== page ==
“On their own supplies? I had to use my own supplies on a few of them,” said Peguero.

Owners were waving down artists randomly off the street to paint murals for them, especially in the Short North, McLymont said. Ideally, when that work was done businesses should have handed the artist a check.

But not every artist, especially newer artists, know to even ask for that.

McLymont and Peguero agreed that some sort of workshop was needed to teach newer artists about the business side of creating murals, or an artists’ union to ensure artists weren’t be taken advantage of. Some of that already exists but could be done on a larger scale.

“It is on us as a community, an arts community, to help each other do that, and that’s Black and white,” said McLymont.

‘#WokeAintEnough’ by Michol Childress, Daidria Eckele, Danielle Poling, and Kellagh Frank.

Peguero points out that some of the murals popped up out of nowhere Downtown and in the Short North, as if owners weren’t as intentional in their support or simply didn’t want to be put in a box of “racist business that doesn’t care.”

He said those businesses would request a more watered-down version of his work.

“It was like, I’d tell them what I wanted to really say, and then it’s like, ‘Oh, well we want to just be empathetic and peaceful and show that we understand,'” said Peguero.

“They want the lighthearted stuff that looks pretty,” said McLymont. “You don’t want to turn anybody off because it’s ‘too political,’ but here we are in a political time and you’re looking at my face, who’s feeling very political.”

At the time, there were probably a lot of people covering the boards just because they didn’t want to look at “shantytown” and they weren’t necessarily hearing the message of the protesters, said McLymont.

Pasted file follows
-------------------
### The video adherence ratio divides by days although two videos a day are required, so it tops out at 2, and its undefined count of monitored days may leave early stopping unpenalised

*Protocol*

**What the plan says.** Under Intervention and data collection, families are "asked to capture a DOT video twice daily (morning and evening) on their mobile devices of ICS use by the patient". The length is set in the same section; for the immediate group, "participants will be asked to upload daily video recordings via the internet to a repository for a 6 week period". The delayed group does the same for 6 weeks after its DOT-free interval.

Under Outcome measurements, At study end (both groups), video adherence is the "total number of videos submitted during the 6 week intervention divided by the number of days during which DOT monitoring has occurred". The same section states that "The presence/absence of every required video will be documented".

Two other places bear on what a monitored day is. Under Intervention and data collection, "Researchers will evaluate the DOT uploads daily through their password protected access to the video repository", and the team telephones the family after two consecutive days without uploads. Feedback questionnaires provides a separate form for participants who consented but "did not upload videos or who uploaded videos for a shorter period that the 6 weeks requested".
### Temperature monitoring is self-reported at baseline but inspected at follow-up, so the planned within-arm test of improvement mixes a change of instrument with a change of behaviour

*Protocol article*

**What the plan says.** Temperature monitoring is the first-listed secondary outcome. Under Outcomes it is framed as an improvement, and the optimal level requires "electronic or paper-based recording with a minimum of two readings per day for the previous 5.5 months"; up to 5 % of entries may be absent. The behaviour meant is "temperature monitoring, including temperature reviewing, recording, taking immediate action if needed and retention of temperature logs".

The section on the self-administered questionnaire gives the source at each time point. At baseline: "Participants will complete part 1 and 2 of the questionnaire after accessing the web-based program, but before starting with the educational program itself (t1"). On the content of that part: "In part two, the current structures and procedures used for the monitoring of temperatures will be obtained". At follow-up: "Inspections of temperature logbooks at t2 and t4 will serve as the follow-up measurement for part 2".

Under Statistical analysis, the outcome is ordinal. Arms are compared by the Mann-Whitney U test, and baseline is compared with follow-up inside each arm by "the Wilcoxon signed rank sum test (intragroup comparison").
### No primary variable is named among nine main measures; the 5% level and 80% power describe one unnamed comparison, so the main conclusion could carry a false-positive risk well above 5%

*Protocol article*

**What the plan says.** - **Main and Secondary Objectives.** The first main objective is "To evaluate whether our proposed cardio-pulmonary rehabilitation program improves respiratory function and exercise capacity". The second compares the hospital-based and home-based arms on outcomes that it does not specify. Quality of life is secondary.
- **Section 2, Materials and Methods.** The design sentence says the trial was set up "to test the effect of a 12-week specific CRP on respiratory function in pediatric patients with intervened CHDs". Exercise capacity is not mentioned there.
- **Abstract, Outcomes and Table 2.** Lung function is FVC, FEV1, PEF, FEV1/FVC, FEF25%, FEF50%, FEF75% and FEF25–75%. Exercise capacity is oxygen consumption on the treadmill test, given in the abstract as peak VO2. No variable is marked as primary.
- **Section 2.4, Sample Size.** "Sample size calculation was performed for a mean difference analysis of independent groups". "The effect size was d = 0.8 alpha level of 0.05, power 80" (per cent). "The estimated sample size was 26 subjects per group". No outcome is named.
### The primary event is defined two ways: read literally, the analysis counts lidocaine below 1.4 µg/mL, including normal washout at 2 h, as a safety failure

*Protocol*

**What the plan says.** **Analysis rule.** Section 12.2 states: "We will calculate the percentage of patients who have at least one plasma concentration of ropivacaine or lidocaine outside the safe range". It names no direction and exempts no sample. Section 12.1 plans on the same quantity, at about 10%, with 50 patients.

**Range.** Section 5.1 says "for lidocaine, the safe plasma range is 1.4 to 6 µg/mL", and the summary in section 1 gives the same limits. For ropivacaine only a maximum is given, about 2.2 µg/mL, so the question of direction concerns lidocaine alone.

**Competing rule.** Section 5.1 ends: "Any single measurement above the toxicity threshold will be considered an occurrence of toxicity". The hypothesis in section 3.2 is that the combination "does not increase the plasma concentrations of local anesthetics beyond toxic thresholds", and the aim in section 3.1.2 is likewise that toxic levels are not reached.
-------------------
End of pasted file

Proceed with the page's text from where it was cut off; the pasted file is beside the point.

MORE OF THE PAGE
Owners who are buying the time of artists may not necessarily want to make a big political statement. They want to acknowledge racial injustice but don’t want to lose business by ruffling feathers.

“I do get that part, but if they are going to consciously reach out to a Black artist, they need to be asked about what their commitment is beyond this mural,” she said.

McLymont said she makes a bigger ask of businesses that seem hesitant.

“I will make a more direct ask or say I won’t do that because I believe in this time, you need to be as direct as possible,” she said. “So, if you’re looking for a pretty image, I would recommend that you find another artist. Because this is a time that we should all be able to speak up in this way.”

Whether it’s hiring more people of color, investing more in minority-owned businesses, or not killing Black people, there’s a much larger conversation that needs to happen that art simply can’t fix.

“What is the next thing? Are you really going to make a conscious effort to rebuild things in a way that welcomes Black and Brown bodies and not just putting them at the table to feel good about seeing their faces?” said McLymont.

“It’s going to take a lot,” said Peguero.

“More than what murals can do,” said McLymont.